Tuesday, June 14, 2016

Because I sense so many arguing the 2nd Amendment have no idea what it says:
"A well regulated Militia, being necessary to the security of a free State, the right of the people to keep and bear Arms, shall not be infringed."

As a reformed English teacher, I have to say that the framer of the Amendment could have used a good editor.

John Paul Stevens knows a thing or two about the Constitution and he points out:
For more than 200 years following the adoption of that amendment, federal judges uniformly understood that the right protected by that text was limited in two ways: First, it applied only to keeping and bearing arms for military purposes, and second, while it limited the power of the federal government, it did not impose any limit whatsoever on the power of states or local governments to regulate the ownership or use of firearms. Thus, in United States v. Miller, decided in 1939, the court unanimously held that Congress could prohibit the possession of a sawed-off shotgun because that sort of weapon had no reasonable relation to the preservation or efficiency of a “well regulated Militia.”

It makes perfect sense. The first 10 Amendments have to do with what the federal government regulates and what the individual stats regulate. The federal government cannot constrain the states from operating a well-regulated militia to protect a state. States had a right to impose limits on the guns that could be construed as relevant to a militia. The idea that the 2nd Amendment prevented any government from any restriction on gun ownership is an interpretation sponsored by the NRA beginning in 1986.

I've been guilty of posting a meme about the kinds of guns considered by the authors of the 2nd Amendment. It's a cute little thing, but it is, in fact, a bit off the subject, if the subject is what did the framers intend with the amendment. I think the Supreme Court was right in 1939 in US v. Miller when it said that Congress could prohibit the possession of a sawed-off shotgun because that sort of weapon had no reasonable relation to the preservation or efficiency of a “well regulated Militia.”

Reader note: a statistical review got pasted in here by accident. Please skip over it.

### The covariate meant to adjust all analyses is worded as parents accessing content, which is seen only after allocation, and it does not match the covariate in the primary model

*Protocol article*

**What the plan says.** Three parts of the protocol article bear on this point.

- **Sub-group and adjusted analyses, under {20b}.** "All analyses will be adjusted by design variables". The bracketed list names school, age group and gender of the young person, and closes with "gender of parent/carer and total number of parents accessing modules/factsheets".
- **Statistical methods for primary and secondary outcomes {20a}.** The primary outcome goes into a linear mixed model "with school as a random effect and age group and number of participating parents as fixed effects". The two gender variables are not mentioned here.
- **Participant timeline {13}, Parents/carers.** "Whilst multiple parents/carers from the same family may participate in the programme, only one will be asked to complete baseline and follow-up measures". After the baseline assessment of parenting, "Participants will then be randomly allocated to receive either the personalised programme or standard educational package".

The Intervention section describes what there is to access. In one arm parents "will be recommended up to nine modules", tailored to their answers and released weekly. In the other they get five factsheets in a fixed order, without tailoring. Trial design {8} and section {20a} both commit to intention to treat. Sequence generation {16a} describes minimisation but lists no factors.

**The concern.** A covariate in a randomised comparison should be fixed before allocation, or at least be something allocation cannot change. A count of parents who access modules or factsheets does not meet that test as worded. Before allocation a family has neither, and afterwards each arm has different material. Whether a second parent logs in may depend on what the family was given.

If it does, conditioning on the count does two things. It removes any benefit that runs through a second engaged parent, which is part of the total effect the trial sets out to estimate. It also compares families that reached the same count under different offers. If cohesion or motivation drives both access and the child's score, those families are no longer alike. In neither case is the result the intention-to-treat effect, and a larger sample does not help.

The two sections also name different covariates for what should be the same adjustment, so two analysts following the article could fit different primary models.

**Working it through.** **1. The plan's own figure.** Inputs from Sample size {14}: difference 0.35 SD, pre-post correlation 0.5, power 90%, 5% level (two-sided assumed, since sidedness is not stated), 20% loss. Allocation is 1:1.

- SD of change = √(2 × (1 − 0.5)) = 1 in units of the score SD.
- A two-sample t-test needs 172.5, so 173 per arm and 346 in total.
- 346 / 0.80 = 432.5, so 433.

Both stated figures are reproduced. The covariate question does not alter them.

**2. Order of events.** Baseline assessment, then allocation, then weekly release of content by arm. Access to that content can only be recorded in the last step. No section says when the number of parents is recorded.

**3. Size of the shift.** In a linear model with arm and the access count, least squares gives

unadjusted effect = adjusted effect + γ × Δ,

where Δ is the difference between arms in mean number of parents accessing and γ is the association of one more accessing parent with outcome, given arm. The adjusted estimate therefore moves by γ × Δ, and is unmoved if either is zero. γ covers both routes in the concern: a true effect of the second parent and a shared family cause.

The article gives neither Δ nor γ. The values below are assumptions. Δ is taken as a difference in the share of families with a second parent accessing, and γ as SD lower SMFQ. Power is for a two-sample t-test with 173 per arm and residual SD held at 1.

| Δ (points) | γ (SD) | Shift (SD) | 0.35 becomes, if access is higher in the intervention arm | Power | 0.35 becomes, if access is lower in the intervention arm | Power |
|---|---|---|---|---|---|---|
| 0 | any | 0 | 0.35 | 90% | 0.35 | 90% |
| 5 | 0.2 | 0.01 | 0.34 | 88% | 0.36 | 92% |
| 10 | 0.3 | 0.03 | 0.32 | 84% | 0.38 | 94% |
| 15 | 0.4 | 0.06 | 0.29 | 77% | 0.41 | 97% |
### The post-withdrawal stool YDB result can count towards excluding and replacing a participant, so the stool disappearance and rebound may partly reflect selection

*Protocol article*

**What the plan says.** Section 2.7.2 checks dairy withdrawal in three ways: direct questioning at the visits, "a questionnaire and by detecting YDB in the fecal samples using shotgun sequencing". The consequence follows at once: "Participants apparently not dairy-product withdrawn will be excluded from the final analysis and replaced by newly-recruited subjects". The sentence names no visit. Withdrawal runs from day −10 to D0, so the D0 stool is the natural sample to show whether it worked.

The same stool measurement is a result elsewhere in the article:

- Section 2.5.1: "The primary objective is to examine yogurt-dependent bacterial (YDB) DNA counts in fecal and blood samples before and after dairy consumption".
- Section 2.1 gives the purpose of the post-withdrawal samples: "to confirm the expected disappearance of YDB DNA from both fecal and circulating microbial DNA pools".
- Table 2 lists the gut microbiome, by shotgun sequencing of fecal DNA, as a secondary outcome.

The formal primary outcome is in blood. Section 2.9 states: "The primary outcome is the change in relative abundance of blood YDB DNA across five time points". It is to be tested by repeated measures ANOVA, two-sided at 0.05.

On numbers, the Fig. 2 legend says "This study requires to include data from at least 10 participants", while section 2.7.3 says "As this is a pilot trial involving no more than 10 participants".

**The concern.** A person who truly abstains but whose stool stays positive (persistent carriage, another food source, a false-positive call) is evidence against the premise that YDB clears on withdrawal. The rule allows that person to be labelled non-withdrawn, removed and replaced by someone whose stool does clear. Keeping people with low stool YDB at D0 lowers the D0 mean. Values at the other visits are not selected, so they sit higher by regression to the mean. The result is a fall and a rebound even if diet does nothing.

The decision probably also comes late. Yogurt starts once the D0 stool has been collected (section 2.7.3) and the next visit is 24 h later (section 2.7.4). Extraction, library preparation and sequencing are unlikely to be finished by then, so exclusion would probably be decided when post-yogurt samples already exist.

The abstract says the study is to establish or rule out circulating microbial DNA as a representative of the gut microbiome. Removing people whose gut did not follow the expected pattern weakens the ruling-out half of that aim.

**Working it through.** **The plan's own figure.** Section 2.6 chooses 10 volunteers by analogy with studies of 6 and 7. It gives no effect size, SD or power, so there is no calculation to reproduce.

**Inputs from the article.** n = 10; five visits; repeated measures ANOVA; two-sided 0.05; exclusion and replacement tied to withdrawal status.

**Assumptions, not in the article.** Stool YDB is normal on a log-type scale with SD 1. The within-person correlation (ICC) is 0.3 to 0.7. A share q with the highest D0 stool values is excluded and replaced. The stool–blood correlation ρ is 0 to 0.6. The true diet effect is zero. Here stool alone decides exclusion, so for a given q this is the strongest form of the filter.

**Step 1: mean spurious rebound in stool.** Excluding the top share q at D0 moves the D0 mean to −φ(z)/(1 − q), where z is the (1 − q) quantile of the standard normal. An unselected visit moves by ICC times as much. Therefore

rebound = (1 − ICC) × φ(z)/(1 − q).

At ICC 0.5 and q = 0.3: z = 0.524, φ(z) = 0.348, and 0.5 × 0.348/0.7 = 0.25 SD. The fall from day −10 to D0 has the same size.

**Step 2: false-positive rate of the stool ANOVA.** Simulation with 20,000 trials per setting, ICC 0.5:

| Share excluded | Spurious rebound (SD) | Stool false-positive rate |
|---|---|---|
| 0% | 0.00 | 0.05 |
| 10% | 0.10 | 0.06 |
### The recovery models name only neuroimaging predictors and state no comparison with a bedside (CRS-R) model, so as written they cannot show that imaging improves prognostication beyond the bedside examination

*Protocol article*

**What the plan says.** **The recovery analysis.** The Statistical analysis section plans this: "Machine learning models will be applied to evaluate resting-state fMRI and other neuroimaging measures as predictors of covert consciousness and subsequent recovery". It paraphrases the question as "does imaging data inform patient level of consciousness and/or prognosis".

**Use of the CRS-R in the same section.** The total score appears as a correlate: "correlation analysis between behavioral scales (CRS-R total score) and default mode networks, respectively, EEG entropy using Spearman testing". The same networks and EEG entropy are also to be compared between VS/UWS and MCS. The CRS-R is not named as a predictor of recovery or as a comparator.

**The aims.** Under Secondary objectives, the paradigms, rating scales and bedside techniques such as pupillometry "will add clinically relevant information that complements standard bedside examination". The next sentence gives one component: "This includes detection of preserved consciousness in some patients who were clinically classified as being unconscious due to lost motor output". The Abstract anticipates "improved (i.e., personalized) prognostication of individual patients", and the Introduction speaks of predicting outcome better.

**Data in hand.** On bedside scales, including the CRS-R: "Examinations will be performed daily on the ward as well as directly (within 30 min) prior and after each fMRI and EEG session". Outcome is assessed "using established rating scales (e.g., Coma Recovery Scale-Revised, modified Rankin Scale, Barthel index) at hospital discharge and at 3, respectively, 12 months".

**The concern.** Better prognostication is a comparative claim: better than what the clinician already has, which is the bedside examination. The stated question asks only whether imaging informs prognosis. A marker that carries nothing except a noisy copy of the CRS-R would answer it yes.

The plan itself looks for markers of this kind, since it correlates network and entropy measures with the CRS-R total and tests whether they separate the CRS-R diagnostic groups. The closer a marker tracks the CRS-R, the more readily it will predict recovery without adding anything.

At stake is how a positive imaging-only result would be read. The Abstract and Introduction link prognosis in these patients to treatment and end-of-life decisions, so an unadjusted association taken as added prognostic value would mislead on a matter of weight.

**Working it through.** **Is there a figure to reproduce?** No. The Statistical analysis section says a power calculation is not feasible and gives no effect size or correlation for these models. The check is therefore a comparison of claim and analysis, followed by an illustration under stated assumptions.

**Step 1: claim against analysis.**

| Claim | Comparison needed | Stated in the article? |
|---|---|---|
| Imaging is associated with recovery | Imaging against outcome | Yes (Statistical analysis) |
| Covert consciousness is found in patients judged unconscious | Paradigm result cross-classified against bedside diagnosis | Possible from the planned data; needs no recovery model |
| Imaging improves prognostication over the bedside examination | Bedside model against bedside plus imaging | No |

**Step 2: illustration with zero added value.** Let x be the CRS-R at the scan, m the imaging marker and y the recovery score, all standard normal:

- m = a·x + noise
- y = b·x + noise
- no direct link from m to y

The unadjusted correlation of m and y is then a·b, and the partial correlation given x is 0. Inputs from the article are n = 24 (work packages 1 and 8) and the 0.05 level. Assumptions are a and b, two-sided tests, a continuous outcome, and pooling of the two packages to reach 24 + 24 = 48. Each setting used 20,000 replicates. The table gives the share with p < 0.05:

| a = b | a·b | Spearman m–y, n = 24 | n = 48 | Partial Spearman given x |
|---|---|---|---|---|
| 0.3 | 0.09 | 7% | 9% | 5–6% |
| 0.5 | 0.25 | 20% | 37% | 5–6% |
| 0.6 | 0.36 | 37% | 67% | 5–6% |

Even that stalwart of the NRA, Justice Antonin Scalia, went out of his way in District of Columbia v. Heller 2008 to limit the court’s holding not only to a subset of weapons that might be used for self-defense but also to a subset of conduct that is protected.
The specific holding of the case covers only the possession of handguns in the home for purposes of self-defense, while a later part of the opinion adds emphasis to the narrowness of that holding by describing uses that were not protected by the common law or state practice. Prohibitions on carrying concealed weapons, or on the possession of firearms by felons and the mentally ill, and laws forbidding the carrying of firearms in sensitive places such as schools and government buildings or imposing conditions and qualifications on the commercial sale of arms are specifically identified as permissible regulations.

We could also look at how a well-regulated militia functioned in 1791. Men (mostly 16-45 years old) brought their own guns when they patrolled to secure their neighborhood or state. The militia of the time had little in the way of hardware or property. Probably the modern equivalent of militia is the National Guard where participants do not provide ther own arms or munition. Thus one could argue that there is no longer a need for people to provide munitions for the militia, so there is no need for gun ownership. As a gun owner, I'm not happy with that idea, but I can concede that there is room for reasonable regulation.

Just another example of the importance of knowing what you are talking about. That is probably a good pre-requisite to studying ways we might reduce mass murders in our country.

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